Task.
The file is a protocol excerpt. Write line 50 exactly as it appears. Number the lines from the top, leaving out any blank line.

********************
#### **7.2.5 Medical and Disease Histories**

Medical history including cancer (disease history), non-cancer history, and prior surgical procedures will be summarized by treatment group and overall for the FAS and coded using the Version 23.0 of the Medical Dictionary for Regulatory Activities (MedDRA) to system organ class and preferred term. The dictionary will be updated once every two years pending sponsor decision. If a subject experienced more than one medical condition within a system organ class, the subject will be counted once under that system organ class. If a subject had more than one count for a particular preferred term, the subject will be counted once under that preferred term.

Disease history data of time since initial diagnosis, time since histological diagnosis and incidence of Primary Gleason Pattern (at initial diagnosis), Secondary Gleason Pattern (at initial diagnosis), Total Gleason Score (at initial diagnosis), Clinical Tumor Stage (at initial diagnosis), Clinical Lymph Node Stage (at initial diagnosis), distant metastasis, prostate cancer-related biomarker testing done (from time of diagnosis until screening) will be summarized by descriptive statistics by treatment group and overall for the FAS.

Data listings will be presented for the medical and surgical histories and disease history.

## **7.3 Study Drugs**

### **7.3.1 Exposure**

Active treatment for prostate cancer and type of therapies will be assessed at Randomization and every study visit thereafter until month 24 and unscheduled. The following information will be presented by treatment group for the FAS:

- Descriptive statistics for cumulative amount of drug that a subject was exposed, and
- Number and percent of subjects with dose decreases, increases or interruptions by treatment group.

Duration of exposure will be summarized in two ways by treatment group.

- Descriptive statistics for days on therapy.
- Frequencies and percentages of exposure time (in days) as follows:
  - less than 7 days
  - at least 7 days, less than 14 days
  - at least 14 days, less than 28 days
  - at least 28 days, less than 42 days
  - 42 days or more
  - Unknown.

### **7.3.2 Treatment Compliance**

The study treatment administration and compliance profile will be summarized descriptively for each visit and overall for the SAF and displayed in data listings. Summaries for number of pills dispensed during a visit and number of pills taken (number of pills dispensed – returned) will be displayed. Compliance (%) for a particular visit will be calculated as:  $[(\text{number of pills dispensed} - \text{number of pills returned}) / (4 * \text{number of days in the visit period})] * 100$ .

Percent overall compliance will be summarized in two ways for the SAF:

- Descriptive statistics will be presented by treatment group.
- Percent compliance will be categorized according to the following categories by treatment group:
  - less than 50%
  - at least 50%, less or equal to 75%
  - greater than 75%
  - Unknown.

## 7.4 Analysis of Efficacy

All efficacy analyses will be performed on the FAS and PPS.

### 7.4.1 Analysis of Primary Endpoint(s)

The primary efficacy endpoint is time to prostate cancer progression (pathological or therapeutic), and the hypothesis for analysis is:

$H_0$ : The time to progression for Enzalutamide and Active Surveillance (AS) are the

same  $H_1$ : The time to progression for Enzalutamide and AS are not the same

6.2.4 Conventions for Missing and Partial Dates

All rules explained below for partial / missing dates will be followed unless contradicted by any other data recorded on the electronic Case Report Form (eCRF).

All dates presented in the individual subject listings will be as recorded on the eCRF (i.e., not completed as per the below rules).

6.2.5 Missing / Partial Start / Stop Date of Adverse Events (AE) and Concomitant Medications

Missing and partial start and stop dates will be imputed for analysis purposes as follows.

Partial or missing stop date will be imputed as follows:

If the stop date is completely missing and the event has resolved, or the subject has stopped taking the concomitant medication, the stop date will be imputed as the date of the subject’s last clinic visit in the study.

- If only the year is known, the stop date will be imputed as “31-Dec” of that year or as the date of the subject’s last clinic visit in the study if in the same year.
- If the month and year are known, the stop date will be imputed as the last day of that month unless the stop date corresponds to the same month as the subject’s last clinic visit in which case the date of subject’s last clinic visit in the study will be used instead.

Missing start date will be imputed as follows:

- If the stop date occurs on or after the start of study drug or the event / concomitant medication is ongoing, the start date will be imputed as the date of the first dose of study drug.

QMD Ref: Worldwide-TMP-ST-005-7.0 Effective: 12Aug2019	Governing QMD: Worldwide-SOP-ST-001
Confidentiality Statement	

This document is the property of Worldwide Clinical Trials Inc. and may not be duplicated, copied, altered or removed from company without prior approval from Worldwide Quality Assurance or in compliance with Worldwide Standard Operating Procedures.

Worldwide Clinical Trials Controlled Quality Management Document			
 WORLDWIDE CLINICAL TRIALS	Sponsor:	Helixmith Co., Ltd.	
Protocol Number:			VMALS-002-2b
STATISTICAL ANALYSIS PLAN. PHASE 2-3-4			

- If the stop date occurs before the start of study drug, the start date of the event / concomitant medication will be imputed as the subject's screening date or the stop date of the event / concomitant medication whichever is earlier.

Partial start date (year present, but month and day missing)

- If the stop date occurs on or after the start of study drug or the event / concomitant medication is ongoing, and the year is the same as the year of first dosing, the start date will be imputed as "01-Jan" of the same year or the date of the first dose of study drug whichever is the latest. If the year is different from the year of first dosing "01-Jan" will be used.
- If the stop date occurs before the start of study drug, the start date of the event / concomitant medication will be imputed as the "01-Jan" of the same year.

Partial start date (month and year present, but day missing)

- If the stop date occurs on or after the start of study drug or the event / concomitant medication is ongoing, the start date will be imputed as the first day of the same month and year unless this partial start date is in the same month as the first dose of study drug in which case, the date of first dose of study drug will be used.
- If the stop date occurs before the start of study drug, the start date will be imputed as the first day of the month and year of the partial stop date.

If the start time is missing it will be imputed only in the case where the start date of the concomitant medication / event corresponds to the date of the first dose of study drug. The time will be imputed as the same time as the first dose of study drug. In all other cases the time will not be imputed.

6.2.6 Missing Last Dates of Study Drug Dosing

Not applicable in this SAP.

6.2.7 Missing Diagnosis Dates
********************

Protocol Number:			VMALS-002-2b